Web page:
MIAMI — Initially, the title of Bryan Zanisnik’s exhibition at Locust Projects, Philip Roth Presidential Library, feels appropriate: there is a soft couch and a reading lamp; nearby, a shelf with a Philip Roth bust — which is a very strange object to mention casually — alongside a neat stack of books. Beyond the entranceway, though, the show feels less like a library and more like a landscape of totemic ruins: a series of tall, white, stucco-finished columns dot the space and connect from ceiling to floor. The faces of the columns are ripped in places, revealing torn flowered wallpaper and stacks of Philip Roth books stored within, as if they were treasures inside the walls of some imaginary institution. The columns make the room labyrinthine — a spiral of books obscured, exposed, and obscured again. Barring all decorum, it is tempting to reach inside and take one, if only because the books’ display, like a hidden secret, makes them feel very important.
It’s not clear whether Zanisnik was ever a fan of Roth’s, though the structure of the Presidential Library lends the books a particularly majestic quality (you must tilt your head way back to see them all). And while Zanisnik is certainly slightly obsessed with Roth, that might be the writer’s fault. In 2012, as part of his performance, “Every Inch a Man,” at the Abrons Art Center in New York City, Zanisnik stood (in swim trunks) in a wind tunnel, silently reading Roth’s The Great American Novel as currency and baseball cards from his childhood flew around him. He was met with a cease-and-desist letter from a law firm representing Roth, which claimed the artist was violating copyright laws by “interpreting” the work. The case was eventually dropped, but not without piquing plenty of media attention — all of which is cataloged and chronicled into a book, available for thumbing through at Locust. It is the only book on display that isn’t by Roth.
At the show’s opening, the artist explained he was always interested in Roth’s depictions of suburban boyhood in New Jersey, an experience the two shared — a fair explanation for his use of The Great American Novel alongside childhood paraphernalia and his own shirtless body. But it’s difficult to imagine that the Presidential Library is not poking some sort of acerbic, antagonistic fun at Roth, giddily provoking further agitation while paying him grand tribute. One barely notices Zanisnik’s hand — the structural details of the installation are actually impressive and overwhelming, with or without books poking out — before becoming consumed by Roth, in multiple colors, fonts, and titles.
Yet, perhaps, it’s hardly about Roth at all. Ephemera from Zanisnik’s life (X-rays, photographs, the detritus of New Jersey landscapes) often make their way into his pieces; these site-specific structures tend to envelope an entire space. Meadowlands Picaresque, another culminating project that began with a kind of obsession, was installed at Smack Mellon in 2013, and used photographs, plants, and fabricated objects to reference Zanisnik’s childhood — his parents made weekly appearances in the space as “performers” by staying mostly motionless — as well as the Meadowlands, a polluted swamp in New Jersey. Zanisnik has explored and documented the Meadowlands for years, describing them as “the unconscious of New York City,” containing its trash and other unattractive wastes. In another installation, A Woman Waits For Me, Zanisnik trapped himself in a display case, a contrarian response to his own adolescent shyness (as part of the show, his father would visit and stare inside); in still another, Five Weeks in a Balloon (an earlier allusion to a writer, Jules Verne), Zanisnik was again bound, this time by newspaper clippings, scraps, and bric-a-brac. For him, the object, whether discarded, found, or made to look that way, is a powerful container, divulging so much about a place and, more importantly, the interior landscape of a person, should they choose to be open. They can bind and hide as easily as they can share.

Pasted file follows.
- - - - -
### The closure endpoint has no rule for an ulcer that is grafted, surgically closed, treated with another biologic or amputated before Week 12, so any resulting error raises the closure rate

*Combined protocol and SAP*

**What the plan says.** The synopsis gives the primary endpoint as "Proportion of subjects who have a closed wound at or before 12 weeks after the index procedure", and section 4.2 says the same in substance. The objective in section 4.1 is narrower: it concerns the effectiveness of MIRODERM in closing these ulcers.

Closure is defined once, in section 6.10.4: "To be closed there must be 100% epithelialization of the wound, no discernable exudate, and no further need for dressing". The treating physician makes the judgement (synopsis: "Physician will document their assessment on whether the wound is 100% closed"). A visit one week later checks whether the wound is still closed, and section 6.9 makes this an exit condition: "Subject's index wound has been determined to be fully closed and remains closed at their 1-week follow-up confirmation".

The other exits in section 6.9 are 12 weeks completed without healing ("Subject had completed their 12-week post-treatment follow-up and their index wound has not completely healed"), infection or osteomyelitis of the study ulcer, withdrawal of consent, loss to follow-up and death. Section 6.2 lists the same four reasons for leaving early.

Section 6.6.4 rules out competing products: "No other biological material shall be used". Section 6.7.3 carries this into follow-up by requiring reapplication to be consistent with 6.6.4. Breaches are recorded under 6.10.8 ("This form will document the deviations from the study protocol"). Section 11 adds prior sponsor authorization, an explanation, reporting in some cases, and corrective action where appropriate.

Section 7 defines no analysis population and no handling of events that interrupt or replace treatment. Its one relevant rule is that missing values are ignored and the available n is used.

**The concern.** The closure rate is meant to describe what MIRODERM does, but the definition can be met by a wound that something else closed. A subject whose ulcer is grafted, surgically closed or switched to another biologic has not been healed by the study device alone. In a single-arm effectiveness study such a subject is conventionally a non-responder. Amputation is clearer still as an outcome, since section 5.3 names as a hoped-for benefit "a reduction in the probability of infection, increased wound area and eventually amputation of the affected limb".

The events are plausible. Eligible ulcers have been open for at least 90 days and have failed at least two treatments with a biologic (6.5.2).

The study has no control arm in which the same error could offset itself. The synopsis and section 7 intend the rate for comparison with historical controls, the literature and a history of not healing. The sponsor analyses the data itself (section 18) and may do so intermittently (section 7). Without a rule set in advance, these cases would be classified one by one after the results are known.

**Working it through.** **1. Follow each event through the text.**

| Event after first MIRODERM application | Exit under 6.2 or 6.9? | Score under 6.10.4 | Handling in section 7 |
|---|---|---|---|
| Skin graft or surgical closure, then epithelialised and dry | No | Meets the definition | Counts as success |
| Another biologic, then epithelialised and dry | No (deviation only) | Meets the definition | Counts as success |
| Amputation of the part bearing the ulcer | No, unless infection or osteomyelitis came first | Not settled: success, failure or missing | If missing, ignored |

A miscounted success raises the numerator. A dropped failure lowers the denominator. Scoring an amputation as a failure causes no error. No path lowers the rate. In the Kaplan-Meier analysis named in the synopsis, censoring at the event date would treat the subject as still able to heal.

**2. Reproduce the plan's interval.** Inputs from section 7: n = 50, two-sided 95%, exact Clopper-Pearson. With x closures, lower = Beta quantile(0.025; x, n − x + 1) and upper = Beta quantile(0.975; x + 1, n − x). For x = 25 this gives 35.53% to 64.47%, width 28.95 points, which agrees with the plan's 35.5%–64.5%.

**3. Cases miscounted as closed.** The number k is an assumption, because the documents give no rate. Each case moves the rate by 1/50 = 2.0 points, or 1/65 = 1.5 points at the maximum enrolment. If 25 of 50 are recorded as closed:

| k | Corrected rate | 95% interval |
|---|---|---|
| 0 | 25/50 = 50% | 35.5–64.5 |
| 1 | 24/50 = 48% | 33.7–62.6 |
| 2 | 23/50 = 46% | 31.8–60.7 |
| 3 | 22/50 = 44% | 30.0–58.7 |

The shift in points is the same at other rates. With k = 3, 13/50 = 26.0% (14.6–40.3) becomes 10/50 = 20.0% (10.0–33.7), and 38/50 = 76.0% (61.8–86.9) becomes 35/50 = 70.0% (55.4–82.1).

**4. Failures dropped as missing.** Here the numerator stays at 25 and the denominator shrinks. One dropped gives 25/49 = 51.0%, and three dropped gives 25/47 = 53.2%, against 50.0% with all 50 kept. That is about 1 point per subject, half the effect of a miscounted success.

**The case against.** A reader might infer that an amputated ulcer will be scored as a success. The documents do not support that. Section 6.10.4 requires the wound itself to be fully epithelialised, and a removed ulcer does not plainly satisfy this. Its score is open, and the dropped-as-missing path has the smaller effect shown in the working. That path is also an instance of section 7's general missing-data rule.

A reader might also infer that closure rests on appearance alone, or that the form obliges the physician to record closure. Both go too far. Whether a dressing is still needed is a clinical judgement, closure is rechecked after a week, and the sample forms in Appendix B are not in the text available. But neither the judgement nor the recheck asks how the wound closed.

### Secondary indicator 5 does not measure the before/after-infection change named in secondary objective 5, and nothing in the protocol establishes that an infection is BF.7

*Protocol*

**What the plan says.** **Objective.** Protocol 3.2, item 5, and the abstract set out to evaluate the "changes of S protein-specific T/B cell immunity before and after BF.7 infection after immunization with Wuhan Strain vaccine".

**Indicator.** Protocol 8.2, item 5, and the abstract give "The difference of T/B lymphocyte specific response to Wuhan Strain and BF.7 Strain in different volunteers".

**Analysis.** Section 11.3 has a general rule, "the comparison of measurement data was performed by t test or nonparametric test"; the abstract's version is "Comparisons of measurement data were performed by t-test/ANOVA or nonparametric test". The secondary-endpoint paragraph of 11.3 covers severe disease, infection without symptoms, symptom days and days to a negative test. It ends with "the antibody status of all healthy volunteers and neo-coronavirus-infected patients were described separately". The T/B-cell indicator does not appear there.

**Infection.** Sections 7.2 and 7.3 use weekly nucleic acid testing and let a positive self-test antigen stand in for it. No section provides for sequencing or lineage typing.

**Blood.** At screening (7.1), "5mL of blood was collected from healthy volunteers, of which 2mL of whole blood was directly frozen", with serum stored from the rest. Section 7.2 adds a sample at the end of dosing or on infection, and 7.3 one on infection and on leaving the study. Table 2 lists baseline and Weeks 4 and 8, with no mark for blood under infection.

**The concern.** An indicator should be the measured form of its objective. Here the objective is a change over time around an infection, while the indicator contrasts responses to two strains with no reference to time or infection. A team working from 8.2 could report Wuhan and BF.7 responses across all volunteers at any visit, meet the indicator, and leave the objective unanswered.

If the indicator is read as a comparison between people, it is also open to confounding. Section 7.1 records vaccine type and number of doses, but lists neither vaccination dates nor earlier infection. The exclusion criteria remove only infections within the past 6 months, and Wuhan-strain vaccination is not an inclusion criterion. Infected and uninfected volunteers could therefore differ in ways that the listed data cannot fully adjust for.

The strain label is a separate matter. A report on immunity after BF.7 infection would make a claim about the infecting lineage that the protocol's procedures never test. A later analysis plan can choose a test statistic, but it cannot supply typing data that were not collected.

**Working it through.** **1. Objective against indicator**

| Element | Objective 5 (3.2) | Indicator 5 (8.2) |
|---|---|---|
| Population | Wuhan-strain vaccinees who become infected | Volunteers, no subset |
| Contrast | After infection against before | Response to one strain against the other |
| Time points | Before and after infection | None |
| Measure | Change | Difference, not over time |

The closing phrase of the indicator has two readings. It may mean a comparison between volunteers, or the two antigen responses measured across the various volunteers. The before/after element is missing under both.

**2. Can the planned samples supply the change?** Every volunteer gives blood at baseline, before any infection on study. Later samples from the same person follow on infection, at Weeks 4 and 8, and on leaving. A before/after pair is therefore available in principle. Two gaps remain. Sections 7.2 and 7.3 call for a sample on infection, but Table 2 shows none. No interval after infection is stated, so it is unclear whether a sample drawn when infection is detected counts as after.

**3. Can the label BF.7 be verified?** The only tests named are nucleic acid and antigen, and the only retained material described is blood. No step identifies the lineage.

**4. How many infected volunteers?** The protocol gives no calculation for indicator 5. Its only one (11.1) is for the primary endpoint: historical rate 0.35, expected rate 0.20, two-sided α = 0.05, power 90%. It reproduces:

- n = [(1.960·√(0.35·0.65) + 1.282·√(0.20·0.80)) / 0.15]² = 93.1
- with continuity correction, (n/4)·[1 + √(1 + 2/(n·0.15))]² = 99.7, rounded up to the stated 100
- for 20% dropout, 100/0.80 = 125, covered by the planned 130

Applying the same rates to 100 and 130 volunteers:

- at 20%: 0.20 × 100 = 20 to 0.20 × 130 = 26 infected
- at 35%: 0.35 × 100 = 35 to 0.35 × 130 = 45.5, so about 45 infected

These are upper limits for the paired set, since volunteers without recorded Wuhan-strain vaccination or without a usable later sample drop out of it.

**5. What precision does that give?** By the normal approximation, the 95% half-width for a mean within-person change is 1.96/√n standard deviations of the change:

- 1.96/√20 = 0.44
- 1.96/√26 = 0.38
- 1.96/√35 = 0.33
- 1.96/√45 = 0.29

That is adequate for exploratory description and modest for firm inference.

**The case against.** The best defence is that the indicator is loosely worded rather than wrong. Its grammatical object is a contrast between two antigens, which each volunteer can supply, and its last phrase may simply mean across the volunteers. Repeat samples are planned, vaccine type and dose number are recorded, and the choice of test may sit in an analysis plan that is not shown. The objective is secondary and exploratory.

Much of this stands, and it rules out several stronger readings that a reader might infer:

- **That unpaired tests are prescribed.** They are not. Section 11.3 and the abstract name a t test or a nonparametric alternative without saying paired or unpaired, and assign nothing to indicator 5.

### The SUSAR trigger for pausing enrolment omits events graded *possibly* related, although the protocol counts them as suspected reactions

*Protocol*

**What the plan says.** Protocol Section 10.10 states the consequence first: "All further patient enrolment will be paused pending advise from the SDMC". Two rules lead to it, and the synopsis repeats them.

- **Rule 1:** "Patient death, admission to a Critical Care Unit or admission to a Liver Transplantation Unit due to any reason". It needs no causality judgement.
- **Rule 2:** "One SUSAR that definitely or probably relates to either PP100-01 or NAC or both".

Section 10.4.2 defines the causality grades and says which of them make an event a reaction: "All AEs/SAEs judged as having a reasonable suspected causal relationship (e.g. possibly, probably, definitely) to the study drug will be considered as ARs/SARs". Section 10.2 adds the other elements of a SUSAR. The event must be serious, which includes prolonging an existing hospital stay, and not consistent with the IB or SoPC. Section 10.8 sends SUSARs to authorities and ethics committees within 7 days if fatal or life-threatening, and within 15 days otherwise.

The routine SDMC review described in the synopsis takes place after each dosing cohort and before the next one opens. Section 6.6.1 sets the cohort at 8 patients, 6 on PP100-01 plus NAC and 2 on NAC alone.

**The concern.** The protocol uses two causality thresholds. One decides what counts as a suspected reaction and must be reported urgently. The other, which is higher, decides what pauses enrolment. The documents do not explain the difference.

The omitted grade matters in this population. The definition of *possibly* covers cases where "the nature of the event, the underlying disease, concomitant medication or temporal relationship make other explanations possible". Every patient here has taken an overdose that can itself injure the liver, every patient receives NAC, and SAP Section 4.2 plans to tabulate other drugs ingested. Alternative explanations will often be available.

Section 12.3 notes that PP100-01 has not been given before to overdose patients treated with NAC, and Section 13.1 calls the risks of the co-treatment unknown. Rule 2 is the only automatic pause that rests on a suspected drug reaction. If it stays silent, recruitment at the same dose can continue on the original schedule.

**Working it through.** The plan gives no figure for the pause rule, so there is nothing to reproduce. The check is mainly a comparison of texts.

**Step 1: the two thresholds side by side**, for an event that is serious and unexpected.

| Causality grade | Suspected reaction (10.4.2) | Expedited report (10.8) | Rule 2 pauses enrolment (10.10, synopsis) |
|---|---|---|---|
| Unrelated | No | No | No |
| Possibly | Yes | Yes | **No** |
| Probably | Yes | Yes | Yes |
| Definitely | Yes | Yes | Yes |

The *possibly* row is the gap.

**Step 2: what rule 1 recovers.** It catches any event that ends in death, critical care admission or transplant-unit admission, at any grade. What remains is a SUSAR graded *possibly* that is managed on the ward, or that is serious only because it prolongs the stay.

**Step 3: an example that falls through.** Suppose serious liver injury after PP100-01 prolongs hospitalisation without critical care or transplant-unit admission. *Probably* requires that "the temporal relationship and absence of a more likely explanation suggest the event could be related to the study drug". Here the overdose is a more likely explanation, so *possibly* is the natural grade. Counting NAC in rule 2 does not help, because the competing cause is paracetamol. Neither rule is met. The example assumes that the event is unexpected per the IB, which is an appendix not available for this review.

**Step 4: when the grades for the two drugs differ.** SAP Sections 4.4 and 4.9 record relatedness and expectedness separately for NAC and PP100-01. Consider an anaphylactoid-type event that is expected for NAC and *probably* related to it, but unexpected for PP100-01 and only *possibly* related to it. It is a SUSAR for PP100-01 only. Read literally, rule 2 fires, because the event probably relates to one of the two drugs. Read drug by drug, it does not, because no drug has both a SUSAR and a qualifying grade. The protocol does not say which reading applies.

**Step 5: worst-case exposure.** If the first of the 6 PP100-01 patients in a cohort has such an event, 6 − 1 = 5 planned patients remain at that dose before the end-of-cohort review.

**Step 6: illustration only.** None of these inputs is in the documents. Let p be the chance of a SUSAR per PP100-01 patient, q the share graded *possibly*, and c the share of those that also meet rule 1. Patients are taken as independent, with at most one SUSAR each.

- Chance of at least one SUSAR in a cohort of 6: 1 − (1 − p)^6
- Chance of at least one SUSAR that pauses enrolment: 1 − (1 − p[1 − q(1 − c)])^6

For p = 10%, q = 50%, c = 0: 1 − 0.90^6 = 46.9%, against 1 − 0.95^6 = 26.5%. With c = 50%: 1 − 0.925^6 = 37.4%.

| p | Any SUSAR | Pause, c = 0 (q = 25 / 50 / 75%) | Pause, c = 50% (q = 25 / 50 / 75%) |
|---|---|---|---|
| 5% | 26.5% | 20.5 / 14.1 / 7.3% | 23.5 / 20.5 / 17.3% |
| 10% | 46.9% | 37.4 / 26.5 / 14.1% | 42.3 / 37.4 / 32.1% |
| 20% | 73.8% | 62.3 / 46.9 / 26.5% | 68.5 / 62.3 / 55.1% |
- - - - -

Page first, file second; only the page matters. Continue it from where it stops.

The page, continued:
At the Presidential Library’s opening, Zanisnik referred to the ripped columns as references to “the myth of a space” — the mysterious and concealed parts of a place and its history. He drew a comparison between the books and medieval reliquaries: “They take on a very symbolic meaning, but are they really something representative of who this person was? In a strange way, this might be empowering Roth or elevating him to sainthood.” Viewed like this, there’s an animistic reverence to the books; in a gallery setting, or in an installation as monumental as this one, they may indeed equate Roth with something holy. But if Roth’s novels are so profoundly hylozoic, was the writer in his right mind when he felt violated by “Every Inch a Man”? In this instance, the blur between veneration and mocking is massive, but it matters little. What is clear is that objects, as Zanisnik would have it, are almost human.
Bryan Zanisnik: Philip Roth Presidential Library continues at Locust Projects (3852 North Miami Avenue, Miami) through March 19.
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